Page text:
Boarding schools are too expensive for most. But, for those who can afford it, £130 a day might seem good value for full board, 24hr care, loads of activities, and…teaching.
Most discussions about boarding schools tend to develop in one of two ways. The first centres on cost and accessibility. The second centres on the angst of separation and the mitigating benefits. In the time honoured fashion of following everyone else, so will these two posts. When you’ve finished this one you’ll have decided whether boarding is out of the question. And for those still in, “Should I send my child to a boarding school?” will explore some of the pros and cons.
In the UK there are 517 schools that offer boarding to 83,000 pupils; that’s only 0.7% of the total pupil population.
Though there are 35 state boarding schools, the 482 independent boarding schools dominate provision. 29% of independent schools offer boarding, and boarders account for 13.3% of all independent school pupils.
Boarding schools are different today and had to change
With its roots in monastic learning, boarding flourished during the days of Empire when parents in the Armed Forces or overseas administration opted for the trusted standard and continuity of a UK boarding school rather than chance the disruption and variability of education at a series of overseas postings.
But in recent years, the reduction in both the size of the military and the MoD education subsidy led to a steep decline in the number of boarders. Even in the period 1980-2000 the number of boarders in the UK dropped by 40%.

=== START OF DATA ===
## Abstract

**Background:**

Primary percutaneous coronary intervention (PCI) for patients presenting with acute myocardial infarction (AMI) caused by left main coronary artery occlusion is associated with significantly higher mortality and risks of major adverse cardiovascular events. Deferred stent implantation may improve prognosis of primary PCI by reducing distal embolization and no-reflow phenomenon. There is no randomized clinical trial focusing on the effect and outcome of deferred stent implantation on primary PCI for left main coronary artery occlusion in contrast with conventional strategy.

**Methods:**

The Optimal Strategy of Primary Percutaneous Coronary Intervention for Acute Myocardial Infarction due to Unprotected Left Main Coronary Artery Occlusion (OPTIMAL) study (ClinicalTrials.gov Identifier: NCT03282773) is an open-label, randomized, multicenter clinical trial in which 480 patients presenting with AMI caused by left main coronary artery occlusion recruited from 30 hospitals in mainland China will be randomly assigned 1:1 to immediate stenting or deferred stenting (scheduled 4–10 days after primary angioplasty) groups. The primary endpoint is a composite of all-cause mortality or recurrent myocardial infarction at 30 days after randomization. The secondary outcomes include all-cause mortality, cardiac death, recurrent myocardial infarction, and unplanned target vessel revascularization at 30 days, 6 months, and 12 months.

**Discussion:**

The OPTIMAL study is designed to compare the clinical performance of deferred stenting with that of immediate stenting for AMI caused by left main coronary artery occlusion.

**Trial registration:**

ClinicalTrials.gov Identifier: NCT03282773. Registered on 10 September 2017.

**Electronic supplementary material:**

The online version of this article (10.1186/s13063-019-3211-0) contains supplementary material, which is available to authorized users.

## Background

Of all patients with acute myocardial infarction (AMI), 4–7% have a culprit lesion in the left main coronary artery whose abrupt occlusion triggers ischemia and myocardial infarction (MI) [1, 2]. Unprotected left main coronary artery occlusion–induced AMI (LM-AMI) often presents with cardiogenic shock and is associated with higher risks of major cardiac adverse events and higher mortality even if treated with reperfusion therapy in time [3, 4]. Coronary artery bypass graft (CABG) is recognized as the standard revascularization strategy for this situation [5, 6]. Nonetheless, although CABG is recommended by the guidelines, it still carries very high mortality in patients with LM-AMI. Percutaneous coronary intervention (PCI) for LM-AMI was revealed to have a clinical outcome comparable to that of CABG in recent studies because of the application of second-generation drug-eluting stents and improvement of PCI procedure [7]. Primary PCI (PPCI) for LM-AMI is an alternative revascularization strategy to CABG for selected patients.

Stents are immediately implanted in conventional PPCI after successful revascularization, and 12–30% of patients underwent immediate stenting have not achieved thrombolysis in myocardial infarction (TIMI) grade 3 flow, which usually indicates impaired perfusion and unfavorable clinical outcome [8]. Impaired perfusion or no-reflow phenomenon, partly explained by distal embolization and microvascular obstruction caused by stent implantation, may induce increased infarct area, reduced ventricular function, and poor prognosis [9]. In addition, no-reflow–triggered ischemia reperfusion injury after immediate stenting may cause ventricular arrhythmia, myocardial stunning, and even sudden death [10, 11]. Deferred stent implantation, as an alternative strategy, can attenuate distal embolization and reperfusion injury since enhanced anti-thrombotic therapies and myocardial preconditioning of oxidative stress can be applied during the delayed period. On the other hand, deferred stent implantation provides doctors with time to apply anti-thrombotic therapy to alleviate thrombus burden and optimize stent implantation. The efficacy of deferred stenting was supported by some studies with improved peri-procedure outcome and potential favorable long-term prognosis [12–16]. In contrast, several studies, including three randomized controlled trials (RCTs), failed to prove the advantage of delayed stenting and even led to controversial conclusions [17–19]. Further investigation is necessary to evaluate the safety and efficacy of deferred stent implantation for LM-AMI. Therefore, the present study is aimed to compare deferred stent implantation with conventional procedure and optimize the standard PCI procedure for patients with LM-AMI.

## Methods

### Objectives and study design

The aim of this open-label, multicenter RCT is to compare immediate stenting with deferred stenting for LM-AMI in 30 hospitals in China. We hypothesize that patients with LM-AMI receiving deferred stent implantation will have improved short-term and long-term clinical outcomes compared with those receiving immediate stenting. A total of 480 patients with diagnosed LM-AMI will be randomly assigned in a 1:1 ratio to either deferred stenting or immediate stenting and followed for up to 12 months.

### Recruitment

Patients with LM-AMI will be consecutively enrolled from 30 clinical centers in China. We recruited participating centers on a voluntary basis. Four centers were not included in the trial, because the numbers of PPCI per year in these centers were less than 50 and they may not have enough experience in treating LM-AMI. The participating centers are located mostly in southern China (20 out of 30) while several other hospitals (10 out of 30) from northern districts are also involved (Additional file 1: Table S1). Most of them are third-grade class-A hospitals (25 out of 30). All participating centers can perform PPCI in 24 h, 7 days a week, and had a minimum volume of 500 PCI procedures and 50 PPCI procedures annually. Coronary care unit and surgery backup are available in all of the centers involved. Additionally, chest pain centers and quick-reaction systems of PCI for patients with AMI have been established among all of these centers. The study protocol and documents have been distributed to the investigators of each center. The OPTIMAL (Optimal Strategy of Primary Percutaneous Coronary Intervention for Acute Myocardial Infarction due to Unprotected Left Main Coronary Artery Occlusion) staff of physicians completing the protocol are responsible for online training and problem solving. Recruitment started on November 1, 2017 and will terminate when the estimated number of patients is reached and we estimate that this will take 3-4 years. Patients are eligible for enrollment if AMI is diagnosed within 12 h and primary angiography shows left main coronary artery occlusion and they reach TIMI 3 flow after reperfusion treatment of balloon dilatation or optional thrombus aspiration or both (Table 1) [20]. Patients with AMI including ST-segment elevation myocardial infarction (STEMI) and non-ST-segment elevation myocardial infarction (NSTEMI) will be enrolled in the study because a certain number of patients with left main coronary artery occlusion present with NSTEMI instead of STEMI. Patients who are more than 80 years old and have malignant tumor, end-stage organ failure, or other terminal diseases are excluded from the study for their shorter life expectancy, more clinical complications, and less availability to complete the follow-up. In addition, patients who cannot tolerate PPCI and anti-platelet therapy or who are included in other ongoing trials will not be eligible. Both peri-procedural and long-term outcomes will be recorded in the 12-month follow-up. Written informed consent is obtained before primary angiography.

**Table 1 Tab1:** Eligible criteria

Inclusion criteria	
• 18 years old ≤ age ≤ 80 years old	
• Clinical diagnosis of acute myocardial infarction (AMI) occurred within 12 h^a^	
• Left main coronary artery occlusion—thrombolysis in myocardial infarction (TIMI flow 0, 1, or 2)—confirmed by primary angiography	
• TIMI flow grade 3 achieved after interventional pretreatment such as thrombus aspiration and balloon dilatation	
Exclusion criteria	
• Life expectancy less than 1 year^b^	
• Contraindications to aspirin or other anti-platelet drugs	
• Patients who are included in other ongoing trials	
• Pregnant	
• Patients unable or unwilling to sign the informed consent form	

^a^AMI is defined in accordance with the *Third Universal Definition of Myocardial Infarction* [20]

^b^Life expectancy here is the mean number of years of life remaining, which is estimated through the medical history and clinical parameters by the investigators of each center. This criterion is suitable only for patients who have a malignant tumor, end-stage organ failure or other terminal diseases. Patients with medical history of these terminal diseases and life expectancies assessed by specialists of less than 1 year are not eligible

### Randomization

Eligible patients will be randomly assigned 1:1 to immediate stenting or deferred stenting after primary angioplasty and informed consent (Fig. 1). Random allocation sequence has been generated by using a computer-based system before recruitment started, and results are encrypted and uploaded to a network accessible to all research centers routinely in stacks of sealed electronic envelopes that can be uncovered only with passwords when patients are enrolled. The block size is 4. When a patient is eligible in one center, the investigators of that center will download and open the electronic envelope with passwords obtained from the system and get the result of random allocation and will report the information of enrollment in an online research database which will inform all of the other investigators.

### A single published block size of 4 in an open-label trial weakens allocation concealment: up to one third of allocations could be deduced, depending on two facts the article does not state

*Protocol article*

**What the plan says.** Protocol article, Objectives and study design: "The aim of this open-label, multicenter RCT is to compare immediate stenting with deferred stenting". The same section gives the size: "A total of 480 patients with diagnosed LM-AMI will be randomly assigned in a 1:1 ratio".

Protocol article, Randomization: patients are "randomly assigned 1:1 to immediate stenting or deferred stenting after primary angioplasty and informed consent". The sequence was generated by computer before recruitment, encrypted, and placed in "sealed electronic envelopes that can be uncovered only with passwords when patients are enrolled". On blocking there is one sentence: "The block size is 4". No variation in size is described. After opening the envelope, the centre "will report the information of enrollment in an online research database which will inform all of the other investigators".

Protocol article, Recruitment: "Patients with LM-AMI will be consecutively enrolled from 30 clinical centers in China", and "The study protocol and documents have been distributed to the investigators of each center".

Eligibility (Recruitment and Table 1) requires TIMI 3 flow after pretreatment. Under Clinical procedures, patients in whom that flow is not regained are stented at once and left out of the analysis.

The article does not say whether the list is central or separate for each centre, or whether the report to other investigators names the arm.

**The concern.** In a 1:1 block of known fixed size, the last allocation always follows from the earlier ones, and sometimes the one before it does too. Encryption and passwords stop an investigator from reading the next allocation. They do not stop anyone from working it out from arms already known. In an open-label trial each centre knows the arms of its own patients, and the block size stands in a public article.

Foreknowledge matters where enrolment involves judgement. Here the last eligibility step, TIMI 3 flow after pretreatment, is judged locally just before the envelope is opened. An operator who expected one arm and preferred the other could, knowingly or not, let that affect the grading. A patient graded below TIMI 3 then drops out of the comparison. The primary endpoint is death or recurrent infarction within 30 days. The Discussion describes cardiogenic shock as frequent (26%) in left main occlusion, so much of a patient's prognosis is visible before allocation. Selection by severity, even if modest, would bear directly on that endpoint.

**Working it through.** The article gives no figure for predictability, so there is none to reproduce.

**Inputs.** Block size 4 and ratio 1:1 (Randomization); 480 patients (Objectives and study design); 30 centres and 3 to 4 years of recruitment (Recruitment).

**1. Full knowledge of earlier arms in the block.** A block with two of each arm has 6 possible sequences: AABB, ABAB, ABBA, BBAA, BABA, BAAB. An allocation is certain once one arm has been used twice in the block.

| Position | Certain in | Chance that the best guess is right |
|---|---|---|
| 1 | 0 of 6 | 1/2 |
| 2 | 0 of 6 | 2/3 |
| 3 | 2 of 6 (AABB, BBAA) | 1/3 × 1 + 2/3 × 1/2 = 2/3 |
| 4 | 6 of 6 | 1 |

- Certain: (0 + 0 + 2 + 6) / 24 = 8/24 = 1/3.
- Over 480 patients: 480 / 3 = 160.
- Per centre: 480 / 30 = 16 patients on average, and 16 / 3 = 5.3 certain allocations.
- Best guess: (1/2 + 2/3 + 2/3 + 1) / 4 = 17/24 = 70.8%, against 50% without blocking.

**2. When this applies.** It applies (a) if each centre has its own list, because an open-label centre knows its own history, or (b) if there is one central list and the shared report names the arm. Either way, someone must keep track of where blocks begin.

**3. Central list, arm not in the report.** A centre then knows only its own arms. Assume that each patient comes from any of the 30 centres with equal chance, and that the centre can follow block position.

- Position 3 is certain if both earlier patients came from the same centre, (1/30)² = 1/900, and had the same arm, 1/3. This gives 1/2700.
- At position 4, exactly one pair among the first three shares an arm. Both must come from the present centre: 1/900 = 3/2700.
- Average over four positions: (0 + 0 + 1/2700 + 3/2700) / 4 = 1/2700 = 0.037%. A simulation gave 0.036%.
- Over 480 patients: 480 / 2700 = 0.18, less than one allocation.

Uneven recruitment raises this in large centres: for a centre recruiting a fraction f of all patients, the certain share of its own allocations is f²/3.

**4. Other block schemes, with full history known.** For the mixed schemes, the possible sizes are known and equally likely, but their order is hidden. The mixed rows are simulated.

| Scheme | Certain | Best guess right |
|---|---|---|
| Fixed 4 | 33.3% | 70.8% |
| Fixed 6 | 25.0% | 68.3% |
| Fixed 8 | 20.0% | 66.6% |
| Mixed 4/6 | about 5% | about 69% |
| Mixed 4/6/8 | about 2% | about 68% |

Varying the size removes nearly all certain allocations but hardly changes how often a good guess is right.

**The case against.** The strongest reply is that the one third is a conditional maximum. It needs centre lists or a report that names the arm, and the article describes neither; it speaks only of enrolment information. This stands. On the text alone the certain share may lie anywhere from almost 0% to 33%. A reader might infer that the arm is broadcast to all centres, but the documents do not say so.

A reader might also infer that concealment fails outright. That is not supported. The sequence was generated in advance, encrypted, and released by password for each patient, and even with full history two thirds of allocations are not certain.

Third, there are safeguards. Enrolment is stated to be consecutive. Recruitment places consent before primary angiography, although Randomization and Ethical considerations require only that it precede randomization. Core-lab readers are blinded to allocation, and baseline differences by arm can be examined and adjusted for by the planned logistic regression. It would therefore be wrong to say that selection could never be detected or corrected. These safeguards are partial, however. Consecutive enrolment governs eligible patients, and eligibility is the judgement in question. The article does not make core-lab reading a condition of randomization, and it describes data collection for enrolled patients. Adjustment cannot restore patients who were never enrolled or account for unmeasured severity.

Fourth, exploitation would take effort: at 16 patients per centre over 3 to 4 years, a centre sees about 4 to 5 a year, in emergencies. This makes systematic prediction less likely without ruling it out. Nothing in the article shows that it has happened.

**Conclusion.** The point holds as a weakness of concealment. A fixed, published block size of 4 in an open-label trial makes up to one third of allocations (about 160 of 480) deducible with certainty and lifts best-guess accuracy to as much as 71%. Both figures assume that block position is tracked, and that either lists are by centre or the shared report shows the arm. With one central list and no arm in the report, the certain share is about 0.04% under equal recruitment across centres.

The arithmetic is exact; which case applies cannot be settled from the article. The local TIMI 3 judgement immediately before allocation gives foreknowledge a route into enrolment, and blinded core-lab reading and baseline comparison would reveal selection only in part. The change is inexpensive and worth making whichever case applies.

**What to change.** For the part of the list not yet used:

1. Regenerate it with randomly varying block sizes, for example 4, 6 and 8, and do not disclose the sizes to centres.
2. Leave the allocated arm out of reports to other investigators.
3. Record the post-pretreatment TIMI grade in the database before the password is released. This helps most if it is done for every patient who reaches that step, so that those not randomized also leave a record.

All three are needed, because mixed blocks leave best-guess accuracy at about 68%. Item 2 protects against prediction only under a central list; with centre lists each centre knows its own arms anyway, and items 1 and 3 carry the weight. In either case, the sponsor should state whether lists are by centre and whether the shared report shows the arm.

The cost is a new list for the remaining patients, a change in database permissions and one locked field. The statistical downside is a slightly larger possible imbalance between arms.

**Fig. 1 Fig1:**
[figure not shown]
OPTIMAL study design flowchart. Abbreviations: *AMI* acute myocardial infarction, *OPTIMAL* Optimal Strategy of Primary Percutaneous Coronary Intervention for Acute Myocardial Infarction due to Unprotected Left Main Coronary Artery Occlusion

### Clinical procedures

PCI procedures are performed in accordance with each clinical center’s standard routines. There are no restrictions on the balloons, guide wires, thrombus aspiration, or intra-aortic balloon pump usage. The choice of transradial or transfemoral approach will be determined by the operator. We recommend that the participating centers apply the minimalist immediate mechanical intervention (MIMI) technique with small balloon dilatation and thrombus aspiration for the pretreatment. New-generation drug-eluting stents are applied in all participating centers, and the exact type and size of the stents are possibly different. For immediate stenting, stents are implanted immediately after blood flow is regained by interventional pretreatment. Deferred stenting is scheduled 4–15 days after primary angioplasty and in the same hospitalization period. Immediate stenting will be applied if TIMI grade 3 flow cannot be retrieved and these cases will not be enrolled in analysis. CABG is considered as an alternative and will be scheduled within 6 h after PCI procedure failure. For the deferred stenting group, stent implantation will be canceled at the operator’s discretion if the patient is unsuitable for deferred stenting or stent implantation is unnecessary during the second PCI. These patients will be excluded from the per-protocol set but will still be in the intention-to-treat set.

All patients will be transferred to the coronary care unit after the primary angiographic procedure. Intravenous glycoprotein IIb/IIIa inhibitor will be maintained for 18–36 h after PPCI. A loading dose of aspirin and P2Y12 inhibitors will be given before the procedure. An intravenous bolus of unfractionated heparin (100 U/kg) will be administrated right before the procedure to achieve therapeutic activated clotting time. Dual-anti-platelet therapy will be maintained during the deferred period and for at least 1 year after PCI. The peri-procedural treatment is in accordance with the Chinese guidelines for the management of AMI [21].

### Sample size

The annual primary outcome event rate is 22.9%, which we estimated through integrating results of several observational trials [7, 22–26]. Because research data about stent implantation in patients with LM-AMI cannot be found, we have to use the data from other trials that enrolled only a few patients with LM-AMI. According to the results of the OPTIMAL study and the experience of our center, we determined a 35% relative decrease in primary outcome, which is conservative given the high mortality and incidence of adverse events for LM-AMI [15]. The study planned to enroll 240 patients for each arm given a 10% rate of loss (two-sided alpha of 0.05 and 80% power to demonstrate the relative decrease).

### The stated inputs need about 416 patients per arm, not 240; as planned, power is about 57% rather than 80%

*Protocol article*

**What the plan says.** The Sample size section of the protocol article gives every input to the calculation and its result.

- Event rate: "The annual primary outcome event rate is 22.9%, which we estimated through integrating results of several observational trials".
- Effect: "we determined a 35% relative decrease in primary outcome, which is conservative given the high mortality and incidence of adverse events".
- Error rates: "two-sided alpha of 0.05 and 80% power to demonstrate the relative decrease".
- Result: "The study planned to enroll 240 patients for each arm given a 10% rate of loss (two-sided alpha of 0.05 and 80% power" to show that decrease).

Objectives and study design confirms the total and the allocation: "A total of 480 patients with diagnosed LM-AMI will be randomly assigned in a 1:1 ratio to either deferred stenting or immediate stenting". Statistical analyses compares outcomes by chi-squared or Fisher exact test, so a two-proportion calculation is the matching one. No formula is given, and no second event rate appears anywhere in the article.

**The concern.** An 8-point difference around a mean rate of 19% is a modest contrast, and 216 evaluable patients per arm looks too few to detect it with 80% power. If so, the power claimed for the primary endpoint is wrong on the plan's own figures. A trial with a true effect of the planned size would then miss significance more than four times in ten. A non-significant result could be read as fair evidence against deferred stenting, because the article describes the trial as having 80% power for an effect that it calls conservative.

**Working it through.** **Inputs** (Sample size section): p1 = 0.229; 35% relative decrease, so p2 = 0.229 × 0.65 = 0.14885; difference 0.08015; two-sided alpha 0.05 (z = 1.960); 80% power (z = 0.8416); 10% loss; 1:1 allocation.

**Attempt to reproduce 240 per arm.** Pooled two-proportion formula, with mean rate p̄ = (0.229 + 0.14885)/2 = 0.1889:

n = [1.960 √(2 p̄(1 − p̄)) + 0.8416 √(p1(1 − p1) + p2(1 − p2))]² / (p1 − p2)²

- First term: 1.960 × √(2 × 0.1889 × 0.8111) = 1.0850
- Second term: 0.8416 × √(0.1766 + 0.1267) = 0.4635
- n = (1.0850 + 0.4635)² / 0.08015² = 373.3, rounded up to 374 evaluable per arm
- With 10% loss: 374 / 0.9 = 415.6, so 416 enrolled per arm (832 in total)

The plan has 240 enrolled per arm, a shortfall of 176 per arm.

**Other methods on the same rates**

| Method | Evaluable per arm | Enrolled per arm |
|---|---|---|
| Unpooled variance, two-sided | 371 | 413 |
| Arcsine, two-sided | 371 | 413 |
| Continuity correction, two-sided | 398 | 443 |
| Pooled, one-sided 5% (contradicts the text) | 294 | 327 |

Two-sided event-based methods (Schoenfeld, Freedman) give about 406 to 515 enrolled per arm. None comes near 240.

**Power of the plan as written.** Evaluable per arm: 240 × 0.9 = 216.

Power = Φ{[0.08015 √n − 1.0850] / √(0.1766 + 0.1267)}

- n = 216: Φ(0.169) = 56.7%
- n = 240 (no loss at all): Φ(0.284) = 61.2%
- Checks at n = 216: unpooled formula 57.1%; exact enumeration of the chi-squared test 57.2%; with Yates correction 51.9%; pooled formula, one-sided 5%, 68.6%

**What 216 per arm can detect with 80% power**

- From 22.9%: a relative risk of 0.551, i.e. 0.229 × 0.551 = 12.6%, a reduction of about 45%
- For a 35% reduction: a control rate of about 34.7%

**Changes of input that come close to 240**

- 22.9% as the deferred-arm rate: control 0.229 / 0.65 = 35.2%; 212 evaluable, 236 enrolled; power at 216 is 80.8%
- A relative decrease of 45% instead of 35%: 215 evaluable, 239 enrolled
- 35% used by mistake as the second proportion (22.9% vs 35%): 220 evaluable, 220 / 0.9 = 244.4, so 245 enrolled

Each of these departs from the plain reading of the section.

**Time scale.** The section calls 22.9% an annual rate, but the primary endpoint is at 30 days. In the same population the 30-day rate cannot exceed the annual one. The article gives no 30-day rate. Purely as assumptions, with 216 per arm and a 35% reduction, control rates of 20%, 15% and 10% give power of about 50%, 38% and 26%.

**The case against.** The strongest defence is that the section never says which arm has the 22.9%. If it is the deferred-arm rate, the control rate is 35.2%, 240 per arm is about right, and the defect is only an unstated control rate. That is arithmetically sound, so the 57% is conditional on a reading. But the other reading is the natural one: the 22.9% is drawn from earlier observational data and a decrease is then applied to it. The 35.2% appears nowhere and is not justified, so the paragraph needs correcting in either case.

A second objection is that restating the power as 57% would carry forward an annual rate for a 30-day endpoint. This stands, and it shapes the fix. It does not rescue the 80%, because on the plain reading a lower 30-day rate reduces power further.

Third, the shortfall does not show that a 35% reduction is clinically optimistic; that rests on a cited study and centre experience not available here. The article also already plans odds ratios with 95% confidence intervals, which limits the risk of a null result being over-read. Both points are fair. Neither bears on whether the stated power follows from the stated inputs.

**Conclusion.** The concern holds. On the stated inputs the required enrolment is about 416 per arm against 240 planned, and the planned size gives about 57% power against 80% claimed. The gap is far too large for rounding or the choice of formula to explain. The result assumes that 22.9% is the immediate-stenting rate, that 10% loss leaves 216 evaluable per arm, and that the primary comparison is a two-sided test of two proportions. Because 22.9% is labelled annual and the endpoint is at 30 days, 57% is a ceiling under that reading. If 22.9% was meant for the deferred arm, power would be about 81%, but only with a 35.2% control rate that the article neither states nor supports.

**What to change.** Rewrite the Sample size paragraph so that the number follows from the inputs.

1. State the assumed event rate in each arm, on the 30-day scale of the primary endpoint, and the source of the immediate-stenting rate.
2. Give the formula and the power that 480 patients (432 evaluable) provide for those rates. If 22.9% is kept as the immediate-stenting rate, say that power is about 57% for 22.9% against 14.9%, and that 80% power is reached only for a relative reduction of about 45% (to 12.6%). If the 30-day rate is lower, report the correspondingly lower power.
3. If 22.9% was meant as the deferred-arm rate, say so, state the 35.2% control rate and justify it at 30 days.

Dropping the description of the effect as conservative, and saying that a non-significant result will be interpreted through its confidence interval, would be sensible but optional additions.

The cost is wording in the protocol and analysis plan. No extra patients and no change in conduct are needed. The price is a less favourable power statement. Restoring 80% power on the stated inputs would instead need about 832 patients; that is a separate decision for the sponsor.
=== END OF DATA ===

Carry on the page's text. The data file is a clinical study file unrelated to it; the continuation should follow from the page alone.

Boarding schools responded in three ways that are relevant today. Firstly, they dramatically improved the quality of their provision. Goodbye Spartan quarters resembling military barracks, hello three and four star accommodation. Secondly, they marketed to wealthy overseas students looking for the cachet of a UK Public School education. Thirdly, they made boarding much more appealing to would be day pupils by promoting weekly boarding (home at the weekends) and flexi boarding (boarding à la carte). The number of boarders has since been stable.
Boarding schools are professional organisations, run by professional people
Let’s just get this one out of the way. UK boarding schools are a fabulous option for schooling. They provide safe and comfortable living quarters from the “homely” to the “boutique hotel”. They offer facilities and activities that parents can’t sustainably provide. And they are regulated. Your child will be cared for by qualified, vetted and compassionate people; people such as teachers, house parents, nurses, matrons, and matey gap-year students. Pastoral care at boarding schools is among the best at any school. Consign any fears of quasi-Victorian correction facilities to the dim and distant past.
Boarding schools are expensive
This is the knock-out blow for the vast majority. Few parents can afford a boarding education for their children. In 2016 the average cost per term for full boarding (81% of boarders were full boarders) rose from £6,900 in Year 3 to £9,400 in the 6th form. In today’s prices that’s an average of £275,000 over a school career…before extras…and from taxed income. Yes, it’s expensive.
Is it any wonder then, that such a large proportion of boarders are children of wealthy foreign nationals, bankers and associated legal and accounting professions? The upside is that these demanding customers drive up standards of provision. Many boarding schools now have professional standard sporting facilities with a consequent increase in fees. The downside is the inevitable homogeneity of the social mix.
Too expensive for the majority of people. But those who can afford it will prefer to take the view that £100-£130 per day/night boarding is excellent value. £100-£130 for the accommodation, meals, round the clock supervision and care, activities and, not forgetting, teaching.